Smartphone Camera Quality Conundrum

3/31/2014 Stephen Colbert 0 Comments


Last year, HTC took a bold (and controversial) step out of the camera specs arms race with the launch of the HTC One family and accompanying UltraPixel camera branding.  The move asserted that image quality is not exclusively tied to resolution (in the same way that the Blue Ray copy Green Lantern with Ryan Renolds is not a better movie than the DVD).

The assertion has grounding.  If most pictures are being downsized for Instagram or Snapchat, then it doesn't make sense for a camera to prioritize mega-pixels anyway.

So, HTC releases their new flagship, the HTC One (M8) and it is vastly improved across the board, except for the camera.  There were definitely changes to the camera, but not anything that directly effects image quality.  The statement they are making by maintaining that course is that image quality is reaching a plateau and image functionality (after effects, sharability, etc) is more important.  I would agree with that.

This is an area where many in the tech media might lose perspective due to the nature of the industry.  First of all, I recognize that a camera such as the HTC One (M8) is insufficient for many people.  Some people legitimately need more than a 4MP "UltraPixel" camera and unfortunately, those people would fall outside of the HTC One's target demographic.

Lets look back at some other camera phones for some perspective, though.  Go read some reviews for cameras for phones like the iPhone 4s, the Samsung Galaxy SII, or the HTC EVO.  They all had overwhelmingly good reviews for the camera.  It may sound laughable to compare reviews for 2-3+ old devices to a brand new device, but like I said.  Perspective.

The bar has been raised, but if a camera like the one found on the iPhone 4S was sufficient at the time, then is it now insufficient, or merely not the best?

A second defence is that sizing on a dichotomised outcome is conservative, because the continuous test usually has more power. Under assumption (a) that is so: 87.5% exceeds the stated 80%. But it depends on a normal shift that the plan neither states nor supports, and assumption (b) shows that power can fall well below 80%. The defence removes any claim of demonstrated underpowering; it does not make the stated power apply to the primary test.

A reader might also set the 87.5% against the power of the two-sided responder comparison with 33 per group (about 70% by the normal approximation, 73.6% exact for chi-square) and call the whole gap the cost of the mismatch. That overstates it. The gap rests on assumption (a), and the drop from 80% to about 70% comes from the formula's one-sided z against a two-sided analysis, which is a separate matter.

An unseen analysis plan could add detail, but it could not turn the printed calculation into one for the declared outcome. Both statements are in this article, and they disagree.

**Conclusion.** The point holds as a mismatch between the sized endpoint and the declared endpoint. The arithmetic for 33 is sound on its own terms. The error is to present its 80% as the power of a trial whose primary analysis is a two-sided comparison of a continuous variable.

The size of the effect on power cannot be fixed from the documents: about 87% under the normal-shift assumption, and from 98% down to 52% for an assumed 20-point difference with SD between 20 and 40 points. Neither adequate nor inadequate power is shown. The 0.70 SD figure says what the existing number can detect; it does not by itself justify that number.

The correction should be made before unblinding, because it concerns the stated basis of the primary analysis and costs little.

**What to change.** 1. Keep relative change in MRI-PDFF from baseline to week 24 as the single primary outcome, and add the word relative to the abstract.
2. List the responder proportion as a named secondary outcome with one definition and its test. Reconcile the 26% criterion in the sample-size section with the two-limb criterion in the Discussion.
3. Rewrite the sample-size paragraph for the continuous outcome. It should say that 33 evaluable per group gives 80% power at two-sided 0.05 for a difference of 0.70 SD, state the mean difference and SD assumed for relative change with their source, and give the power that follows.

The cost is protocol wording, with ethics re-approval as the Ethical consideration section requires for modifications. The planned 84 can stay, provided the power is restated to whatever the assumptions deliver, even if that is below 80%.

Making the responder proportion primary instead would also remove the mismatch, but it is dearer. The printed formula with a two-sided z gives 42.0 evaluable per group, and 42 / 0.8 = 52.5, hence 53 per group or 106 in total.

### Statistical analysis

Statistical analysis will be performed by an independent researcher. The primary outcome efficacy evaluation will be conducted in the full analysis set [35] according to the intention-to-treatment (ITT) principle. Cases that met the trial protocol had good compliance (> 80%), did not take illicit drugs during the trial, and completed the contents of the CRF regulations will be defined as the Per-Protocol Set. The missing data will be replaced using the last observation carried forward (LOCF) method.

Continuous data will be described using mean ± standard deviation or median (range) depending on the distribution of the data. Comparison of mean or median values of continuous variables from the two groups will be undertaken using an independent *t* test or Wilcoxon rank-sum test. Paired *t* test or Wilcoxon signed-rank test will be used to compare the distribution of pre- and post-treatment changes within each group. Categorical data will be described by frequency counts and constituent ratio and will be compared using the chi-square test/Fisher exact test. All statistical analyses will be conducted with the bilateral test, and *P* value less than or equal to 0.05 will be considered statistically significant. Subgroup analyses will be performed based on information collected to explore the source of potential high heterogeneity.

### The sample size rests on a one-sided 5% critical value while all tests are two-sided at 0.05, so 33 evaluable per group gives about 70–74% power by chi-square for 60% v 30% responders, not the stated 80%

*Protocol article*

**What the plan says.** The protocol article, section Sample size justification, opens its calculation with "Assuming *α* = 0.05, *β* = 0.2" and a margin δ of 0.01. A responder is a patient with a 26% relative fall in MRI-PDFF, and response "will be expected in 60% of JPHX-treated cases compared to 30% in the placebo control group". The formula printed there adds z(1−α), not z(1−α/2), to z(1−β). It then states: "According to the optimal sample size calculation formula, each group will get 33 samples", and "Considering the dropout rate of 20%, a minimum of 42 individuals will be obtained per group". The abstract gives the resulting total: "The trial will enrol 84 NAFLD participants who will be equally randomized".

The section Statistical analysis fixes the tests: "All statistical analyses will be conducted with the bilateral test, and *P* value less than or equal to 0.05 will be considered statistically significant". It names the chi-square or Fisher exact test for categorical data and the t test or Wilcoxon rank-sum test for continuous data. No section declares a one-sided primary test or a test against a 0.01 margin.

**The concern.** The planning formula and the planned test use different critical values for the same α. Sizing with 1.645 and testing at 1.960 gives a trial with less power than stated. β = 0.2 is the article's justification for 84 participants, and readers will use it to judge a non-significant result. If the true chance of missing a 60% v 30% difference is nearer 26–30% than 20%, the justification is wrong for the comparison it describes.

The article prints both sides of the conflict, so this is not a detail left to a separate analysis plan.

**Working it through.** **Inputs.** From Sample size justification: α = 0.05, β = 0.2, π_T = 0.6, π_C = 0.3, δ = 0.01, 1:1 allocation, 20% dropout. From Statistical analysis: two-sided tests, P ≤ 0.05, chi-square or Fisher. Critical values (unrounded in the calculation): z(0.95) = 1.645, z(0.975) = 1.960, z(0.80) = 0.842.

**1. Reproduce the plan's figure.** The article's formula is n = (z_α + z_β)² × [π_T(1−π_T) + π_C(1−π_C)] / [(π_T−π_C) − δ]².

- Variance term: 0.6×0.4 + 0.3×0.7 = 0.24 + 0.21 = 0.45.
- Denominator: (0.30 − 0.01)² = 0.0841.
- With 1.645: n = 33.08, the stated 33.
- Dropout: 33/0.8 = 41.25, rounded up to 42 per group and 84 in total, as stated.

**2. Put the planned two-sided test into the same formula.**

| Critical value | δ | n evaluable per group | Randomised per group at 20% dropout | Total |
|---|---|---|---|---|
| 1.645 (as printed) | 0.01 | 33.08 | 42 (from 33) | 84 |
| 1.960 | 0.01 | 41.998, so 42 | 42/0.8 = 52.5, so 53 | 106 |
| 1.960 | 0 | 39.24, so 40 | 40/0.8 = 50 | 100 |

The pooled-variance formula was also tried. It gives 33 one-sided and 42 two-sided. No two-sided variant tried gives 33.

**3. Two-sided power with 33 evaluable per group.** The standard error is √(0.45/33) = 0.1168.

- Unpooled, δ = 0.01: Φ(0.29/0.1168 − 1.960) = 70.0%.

This also calls into question what a user is trying to replace with their mobile phone.  In the olden days, many people would need a PDA, a cell phone, and a separate camera in order to cover a portion of the functionality a modern smartphone provides.  Phones have grown to completely swallow the PDA market and some of the point-and shoot-camera market, but still can't replace a good DSLR.

It is quite easy to find a better quality camera than the best smartphone camera.  This is done by getting a shooter that isn't built into a phone using a physically tiny sensor.  Professional photography isn't being challenged by smartphone cameras (at least in a serious way) just yet.

It's sort of a paradox for camera quality to be a make or break feature of a smartphone.  If you absolutely must have the best image capturing device, then you are fooling yourself by carrying a smartphone.  If image quality is so important as to make other features and qualities of a device moot, then wouldn't you be best served by carrying a real camera?

So that brings us back to the question.  What do you need from a smartphone camera?  You can't beat a DSLR or high end point-and-shoot camera in terms of quality,  but can beat it with portability, functionality, and connectivity.

If what you need is high quality images, you shouldn't be seeking answers in a smartphone camera in the first place.  If you want good pictures that can easily be edited with cool effects and shared with your friends and family?  The HTC One is perfectly capable of filling that need.

Oh, and by the way... You can still take beautiful pictures on a 4MP camera.


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